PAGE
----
Sometimes Wrong, Never in Doubt quote

Sometimes Wrong, Never in Doubt, and a Story about Broccoli

Seth Godin’s great commandment “SHIP IT” looms large in my leadership. The truth is it’s so much easier said than done. That damn “analysis paralysis” gets me, and if not, the list of hindrances is long: feature creep, the resistance, planning, meetings, distractions, emergencies…you know the story. I was thinking about people that get ship done. What makes them effective? How do they overcome these obstacles? So many questions. Then this quote popped into my head:

Sometimes Wrong, but Never in Doubt

Growing up, my dad famously recited this quote, often. More importantly, he lived it. With plenty of shortcuts and errors in his wake. My dad did his own thing. Surefooted, he carved his path, and he seldom doubted his decisions. He shipped.

I can remember Saturdays when he would set his mind to complete some project that popped into his head. A few hours later, voila, he would kick out a three-legged stool from a tree that he fell the previous week, or he would pull an old-growth tree out of the earth by sheer force, a chain, and a V8 engine. He just did things; not always perfect, but he did it.

About five years before he died, at dinner one night my dad declared, “no more broccoli! I’ve lived into my 70s, and I don’t have to eat things I don’t like.” There was no debate, maybe a little subtle admiration. Never in doubt, he decided his path, and he never retreated.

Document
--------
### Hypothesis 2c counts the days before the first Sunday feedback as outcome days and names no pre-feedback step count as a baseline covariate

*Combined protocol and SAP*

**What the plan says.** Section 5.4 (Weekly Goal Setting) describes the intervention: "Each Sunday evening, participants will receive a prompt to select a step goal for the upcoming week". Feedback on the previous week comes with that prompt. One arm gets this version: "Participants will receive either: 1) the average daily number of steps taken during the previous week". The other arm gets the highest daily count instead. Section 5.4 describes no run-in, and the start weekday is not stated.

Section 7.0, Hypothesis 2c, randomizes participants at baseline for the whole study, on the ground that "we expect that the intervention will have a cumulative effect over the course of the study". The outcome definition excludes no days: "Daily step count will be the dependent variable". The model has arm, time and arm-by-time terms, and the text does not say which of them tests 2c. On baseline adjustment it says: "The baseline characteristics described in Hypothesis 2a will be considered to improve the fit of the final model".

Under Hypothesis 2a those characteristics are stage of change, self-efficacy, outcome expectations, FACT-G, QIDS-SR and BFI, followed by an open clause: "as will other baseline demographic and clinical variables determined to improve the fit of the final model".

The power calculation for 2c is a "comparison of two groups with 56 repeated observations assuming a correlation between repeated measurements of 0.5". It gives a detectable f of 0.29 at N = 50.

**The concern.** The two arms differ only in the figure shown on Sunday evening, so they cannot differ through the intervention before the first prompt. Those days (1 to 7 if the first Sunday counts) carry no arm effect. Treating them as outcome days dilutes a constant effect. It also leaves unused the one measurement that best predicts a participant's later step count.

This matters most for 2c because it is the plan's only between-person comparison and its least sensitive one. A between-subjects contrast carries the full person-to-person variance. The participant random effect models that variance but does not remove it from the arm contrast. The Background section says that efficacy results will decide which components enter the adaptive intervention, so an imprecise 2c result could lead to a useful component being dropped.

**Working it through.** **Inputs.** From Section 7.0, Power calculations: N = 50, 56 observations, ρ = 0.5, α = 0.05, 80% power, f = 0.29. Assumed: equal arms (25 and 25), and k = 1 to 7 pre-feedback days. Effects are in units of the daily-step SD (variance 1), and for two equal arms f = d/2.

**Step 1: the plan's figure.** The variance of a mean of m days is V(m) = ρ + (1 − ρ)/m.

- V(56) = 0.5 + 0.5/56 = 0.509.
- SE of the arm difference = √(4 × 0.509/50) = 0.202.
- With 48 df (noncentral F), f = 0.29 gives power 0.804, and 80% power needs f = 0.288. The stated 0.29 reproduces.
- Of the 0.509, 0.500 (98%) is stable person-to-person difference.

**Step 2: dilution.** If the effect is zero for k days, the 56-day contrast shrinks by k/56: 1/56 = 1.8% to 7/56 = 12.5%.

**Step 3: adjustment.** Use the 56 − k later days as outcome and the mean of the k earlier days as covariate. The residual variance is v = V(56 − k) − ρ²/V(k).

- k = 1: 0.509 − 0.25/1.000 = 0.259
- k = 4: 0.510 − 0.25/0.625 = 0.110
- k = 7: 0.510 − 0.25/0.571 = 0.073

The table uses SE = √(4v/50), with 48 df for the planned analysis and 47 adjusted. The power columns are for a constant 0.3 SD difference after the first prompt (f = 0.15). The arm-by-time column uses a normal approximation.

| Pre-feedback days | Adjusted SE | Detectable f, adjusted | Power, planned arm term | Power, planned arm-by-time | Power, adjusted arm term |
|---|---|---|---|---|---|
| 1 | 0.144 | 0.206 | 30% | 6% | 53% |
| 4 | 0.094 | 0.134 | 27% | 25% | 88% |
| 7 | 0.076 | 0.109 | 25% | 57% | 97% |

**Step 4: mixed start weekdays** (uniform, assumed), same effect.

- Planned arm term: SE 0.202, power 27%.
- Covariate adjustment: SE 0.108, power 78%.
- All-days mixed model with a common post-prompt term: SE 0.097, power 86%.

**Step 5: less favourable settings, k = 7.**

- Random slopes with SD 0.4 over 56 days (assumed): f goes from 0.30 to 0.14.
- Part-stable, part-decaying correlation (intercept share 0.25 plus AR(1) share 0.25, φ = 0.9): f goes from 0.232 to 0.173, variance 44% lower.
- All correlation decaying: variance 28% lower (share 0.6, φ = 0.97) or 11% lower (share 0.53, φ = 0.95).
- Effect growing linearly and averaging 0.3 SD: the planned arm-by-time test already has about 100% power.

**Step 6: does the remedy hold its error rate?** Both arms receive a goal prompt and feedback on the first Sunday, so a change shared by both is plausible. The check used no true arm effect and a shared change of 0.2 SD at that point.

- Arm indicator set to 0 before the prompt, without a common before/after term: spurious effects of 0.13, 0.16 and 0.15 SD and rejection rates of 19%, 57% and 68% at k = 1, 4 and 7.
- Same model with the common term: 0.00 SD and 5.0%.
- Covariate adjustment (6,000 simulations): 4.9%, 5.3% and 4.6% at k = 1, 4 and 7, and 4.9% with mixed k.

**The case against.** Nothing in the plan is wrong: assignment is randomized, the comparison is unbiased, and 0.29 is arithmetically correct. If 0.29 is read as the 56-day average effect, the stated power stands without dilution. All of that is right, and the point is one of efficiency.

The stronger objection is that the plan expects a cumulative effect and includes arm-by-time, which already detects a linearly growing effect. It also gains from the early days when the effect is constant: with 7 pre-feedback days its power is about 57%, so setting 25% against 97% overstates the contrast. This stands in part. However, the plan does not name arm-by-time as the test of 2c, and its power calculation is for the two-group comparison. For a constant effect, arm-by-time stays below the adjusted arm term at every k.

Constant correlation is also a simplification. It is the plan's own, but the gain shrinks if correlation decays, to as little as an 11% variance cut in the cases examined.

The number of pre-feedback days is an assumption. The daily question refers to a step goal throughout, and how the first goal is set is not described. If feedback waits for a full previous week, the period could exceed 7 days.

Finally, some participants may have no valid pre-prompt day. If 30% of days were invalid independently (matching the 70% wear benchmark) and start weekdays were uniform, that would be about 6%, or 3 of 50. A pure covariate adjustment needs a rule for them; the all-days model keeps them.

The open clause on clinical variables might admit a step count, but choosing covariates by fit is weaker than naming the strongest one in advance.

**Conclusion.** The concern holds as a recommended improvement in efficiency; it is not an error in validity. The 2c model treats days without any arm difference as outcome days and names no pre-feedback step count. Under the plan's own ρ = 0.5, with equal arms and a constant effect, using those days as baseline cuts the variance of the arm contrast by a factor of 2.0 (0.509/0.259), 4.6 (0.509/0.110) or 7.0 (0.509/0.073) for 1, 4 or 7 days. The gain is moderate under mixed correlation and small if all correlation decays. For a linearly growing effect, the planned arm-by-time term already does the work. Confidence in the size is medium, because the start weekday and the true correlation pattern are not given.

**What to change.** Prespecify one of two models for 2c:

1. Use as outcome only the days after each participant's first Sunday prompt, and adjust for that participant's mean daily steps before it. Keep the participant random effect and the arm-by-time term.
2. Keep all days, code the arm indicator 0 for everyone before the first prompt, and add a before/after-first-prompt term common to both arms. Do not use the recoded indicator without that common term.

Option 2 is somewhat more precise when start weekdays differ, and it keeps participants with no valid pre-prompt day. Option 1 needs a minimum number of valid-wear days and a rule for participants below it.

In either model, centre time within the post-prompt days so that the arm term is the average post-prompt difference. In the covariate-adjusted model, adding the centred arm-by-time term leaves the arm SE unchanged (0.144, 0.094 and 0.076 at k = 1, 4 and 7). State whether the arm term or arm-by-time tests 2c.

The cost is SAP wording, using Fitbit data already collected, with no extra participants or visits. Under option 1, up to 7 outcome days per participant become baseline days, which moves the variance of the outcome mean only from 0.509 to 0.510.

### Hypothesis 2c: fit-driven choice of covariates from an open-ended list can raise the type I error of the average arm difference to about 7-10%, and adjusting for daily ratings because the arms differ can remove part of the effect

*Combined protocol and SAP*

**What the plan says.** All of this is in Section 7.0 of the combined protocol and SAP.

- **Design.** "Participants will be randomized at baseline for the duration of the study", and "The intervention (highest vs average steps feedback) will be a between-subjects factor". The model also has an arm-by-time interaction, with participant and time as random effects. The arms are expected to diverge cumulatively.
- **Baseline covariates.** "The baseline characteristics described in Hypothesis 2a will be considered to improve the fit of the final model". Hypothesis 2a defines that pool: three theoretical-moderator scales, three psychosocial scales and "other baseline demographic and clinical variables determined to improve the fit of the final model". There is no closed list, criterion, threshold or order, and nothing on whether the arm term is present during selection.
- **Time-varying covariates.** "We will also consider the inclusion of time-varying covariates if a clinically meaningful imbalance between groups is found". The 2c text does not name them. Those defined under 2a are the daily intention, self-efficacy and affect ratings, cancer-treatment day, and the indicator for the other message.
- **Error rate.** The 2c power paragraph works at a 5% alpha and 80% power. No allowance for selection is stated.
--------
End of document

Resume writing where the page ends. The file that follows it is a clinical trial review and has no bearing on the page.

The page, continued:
As a result of living his life with resolve, my dad always rose as a leader in nearly every group. He committed to lead his Sunday School class, and he shipped. He led the SWAT team in the FBI. Although he was a little 5’9” guard, he was the captain of his college football team. He led because he instilled confidence in his resolve.

It’s easy to hold a conviction loosely. We have mountains of points and counterpoints in front of us; suddenly, we aren’t definitive, and we can’t ship. “Don’t let perfect stand in the way of good enough” as they say. People will follow you, and some will judge you. You will get ship done.

By the way, if you don’t want to eat the damn broccoli, you have permission to push it away.

Jeremy Floyd

Jeremy Floyd is the President at FUNYL Commerce. Formerly, he was the CEO and President of Lirio, Bluegill Creative, a marketing and communications firm in Knoxville, Tennessee. In addition to managing the digital strategies, Floyd was an adjunct professor for the University of Tennessee Chattanooga MBA program teaching digital strategies and social media. Floyd blogs at and tweets under the name @jfloyd. Jeremy is licensed to practice law in the State of Tennessee and holds a law degree from the University of Tennessee College of Law and a Bachelor of Arts degree from MTSU in English and Philosophy.

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